How do young children learn to pronounce?

Not by imitation ...
    
Piers Messum's child speech research pages
(For pronunciation teaching, visit Pronunciation Science)

 
I am interested in how young children learn the pronunciation of their first language (L1), particularly:
  • the qualities of its speech sounds
  • its timing patterns
My accounts of the two processes resolve some fundamental problems in speech development and phonetics. They point the way to more effective pronunciation teaching for older learners.


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Almost everyone believes that children learn the two aspects of pronunciation above by imitation. Not by imitation in the sense of simple mimicry, of course, but by young children identifying and then copying the important characteristics of what they hear.



This belief is widespread for several reasons, including these
  • that it appears to be ‘common sense’. The information is there in the speech signal and replication occurs, so why not by copying?

  • that children certainly do learn to pronounce words by imitation, in one sense of the word 'imitation'.


Acoustic matching:
the child does all the work



But learning the sequence of speech sounds that make up an individual word - which is what an experienced speaker does in order to learn the pronunciation of a new word - is not the same as learning speech sound pronunciations. These are the actions needed to reproduce speech sounds themselves, which are then available for use in the production of words. Speech sounds are part of the system of a language. Individual words make use of that system.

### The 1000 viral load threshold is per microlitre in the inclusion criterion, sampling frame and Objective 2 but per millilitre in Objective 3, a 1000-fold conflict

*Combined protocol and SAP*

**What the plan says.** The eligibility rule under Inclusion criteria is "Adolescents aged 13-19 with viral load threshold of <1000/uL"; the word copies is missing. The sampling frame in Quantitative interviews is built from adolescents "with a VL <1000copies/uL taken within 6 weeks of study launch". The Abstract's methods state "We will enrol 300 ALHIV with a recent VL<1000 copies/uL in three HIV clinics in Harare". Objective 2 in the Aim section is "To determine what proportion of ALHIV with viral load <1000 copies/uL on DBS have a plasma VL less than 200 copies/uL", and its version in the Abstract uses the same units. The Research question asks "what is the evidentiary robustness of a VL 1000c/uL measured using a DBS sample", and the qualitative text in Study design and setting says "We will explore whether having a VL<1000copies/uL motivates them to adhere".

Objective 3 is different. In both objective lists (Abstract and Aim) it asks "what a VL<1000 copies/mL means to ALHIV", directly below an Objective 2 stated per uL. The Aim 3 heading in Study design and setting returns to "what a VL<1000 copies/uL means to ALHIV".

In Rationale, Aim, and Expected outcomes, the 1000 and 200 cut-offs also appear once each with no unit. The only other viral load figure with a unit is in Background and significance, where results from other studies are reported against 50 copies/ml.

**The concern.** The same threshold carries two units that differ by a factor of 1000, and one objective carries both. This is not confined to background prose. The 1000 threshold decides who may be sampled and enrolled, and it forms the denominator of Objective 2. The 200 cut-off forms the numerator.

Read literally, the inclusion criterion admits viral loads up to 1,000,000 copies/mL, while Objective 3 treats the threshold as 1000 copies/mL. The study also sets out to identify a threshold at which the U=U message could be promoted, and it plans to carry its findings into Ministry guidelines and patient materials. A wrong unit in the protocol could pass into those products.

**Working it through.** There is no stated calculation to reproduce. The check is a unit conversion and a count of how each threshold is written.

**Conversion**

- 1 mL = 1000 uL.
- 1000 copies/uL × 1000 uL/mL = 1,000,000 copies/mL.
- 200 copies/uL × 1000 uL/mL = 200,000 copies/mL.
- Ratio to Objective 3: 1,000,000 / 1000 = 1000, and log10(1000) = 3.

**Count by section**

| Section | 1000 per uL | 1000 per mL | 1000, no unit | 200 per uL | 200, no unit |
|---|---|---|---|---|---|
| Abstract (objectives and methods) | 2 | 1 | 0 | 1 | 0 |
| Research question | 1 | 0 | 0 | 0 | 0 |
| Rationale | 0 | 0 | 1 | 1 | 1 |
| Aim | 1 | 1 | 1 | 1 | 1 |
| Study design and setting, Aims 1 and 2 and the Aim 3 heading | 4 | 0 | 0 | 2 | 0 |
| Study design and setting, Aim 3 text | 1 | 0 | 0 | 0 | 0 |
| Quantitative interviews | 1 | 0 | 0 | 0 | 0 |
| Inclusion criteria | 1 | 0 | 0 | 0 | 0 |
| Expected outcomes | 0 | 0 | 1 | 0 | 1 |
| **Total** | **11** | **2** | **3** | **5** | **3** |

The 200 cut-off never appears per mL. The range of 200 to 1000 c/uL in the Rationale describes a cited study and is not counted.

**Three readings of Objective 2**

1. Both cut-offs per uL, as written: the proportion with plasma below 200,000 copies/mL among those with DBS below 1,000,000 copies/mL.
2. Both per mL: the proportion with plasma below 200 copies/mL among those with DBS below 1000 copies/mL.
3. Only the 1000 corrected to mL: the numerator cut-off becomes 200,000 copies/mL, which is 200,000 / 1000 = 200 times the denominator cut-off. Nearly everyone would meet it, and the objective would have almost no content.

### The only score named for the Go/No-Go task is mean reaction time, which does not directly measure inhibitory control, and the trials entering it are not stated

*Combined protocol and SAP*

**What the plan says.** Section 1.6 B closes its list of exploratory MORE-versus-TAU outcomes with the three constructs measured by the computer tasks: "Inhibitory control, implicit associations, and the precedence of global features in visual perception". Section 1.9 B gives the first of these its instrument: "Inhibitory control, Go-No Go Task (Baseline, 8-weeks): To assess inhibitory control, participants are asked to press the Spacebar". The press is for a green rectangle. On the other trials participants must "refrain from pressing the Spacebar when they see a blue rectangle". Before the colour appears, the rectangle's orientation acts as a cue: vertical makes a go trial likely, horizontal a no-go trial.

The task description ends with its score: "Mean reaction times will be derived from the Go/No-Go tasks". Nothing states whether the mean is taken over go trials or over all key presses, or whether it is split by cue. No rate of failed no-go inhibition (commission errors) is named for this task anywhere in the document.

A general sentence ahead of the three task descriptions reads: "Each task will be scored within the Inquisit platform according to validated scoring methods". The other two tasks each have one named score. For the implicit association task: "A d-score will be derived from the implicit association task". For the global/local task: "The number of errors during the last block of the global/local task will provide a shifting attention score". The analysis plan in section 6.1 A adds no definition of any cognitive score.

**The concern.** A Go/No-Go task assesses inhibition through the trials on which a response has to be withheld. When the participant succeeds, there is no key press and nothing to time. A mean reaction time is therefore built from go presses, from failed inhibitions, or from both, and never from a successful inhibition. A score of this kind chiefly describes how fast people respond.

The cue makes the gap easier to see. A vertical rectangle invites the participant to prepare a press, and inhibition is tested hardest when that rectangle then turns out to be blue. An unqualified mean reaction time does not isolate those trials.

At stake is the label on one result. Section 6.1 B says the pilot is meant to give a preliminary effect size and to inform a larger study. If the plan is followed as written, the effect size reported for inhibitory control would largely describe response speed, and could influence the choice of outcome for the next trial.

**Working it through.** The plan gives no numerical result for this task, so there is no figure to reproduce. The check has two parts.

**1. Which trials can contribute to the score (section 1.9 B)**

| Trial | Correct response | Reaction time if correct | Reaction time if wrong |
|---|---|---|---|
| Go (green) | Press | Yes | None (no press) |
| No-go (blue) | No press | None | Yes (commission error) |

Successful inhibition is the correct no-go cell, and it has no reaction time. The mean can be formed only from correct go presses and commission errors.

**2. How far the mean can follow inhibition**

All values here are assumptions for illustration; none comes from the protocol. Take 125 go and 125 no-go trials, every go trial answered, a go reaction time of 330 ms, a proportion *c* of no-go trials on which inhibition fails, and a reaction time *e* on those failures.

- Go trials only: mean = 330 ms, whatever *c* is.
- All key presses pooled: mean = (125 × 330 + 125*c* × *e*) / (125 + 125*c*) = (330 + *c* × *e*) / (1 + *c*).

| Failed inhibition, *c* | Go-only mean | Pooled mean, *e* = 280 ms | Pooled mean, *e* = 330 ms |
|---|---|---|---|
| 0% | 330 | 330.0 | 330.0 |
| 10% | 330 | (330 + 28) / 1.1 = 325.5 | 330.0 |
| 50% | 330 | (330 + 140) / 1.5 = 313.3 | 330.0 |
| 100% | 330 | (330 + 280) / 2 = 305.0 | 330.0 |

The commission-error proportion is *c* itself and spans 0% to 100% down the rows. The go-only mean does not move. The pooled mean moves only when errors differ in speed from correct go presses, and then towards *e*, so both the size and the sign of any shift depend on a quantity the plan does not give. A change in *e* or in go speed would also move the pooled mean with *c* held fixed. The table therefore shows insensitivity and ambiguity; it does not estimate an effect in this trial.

Phoneticians and others have not considered that there might be an alternative to simple copying to explain how children end up pronouncing words like the people around them. The proposition that the basic elements of pronunciation are learnt by imitation is no more than a belief. There is no evidence for ‘imitative’ accounts of either the learning of speech sounds or the learning of the temporal phonetic phenomena that characterise particular languages. 

In my thesis I laid out the problems with the conventional view. I then described alternative mechanisms, showing:

  • how the reflection (reformulation) of a child’s utterances by his mother leads to the emergence of speech sounds, and

  • how the aerodynamics and respiratory physiology of speech in a child-size body lead to behaviour that we have wrongly construed to be timing-based. (Changes in timing occur, but not intentionally.)  


Reformulation by caregivers: 
perceptual judgement made 
by the expert, adult speaker; 
equivalence deduced by the infant


In neither case is the child's production modelled on what he hears.

In comparison to what is currently believed, my proposals are more plausible and more coherent.

There is a fuller description of my PhD thesis here. Please contact me if you have any questions or comments.
Subpages (1): PhD summary